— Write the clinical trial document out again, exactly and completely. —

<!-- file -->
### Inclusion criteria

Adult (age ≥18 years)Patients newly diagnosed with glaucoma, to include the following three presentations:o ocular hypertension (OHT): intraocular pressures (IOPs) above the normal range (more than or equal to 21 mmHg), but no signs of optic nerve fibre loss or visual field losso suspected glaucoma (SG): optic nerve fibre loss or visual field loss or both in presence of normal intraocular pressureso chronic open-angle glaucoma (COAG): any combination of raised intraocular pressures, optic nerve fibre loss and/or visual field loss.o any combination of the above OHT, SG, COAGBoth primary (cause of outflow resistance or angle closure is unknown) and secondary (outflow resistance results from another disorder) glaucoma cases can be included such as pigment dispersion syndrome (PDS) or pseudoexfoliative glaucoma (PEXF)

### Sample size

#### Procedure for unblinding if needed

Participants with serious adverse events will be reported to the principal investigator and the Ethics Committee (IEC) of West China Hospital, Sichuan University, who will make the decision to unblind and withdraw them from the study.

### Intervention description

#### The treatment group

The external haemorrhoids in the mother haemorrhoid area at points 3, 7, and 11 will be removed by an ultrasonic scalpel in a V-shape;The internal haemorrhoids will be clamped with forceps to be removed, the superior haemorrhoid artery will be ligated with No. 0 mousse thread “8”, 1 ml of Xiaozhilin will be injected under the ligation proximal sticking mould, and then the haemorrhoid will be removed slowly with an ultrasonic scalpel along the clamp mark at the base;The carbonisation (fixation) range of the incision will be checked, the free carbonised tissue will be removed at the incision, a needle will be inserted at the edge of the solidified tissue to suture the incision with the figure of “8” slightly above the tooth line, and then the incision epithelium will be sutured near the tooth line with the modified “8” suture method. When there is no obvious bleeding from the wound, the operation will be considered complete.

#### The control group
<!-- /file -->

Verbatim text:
### Inclusion criteria

Adult (age ≥18 years)Patients newly diagnosed with glaucoma, to include the following three presentations:o ocular hypertension (OHT): intraocular pressures (IOPs) above the normal range (more than or equal to 21 mmHg), but no signs of optic nerve fibre loss or visual field losso suspected glaucoma (SG): optic nerve fibre loss or visual field loss or both in presence of normal intraocular pressureso chronic open-angle glaucoma (COAG): any combination of raised intraocular pressures, optic nerve fibre loss and/or visual field loss.o any combination of the above OHT, SG, COAGBoth primary (cause of outflow resistance or angle closure is unknown) and secondary (outflow resistance results from another disorder) glaucoma cases can be included such as pigment dispersion syndrome (PDS) or pseudoexfoliative glaucoma (PEXF)

### Sample size

#### Procedure for unblinding if needed

Participants with serious adverse events will be reported to the principal investigator and the Ethics Committee (IEC) of West China Hospital, Sichuan University, who will make the decision to unblind and withdraw them from the study.

### Intervention description

#### The treatment group

The external haemorrhoids in the mother haemorrhoid area at points 3, 7, and 11 will be removed by an ultrasonic scalpel in a V-shape;The internal haemorrhoids will be clamped with forceps to be removed, the superior haemorrhoid artery will be ligated with No. 0 mousse thread “8”, 1 ml of Xiaozhilin will be injected under the ligation proximal sticking mould, and then the haemorrhoid will be removed slowly with an ultrasonic scalpel along the clamp mark at the base;The carbonisation (fixation) range of the incision will be checked, the free carbonised tissue will be removed at the incision, a needle will be inserted at the edge of the solidified tissue to suture the incision with the figure of “8” slightly above the tooth line, and then the incision epithelium will be sutured near the tooth line with the modified “8” suture method. When there is no obvious bleeding from the wound, the operation will be considered complete.

#### The control group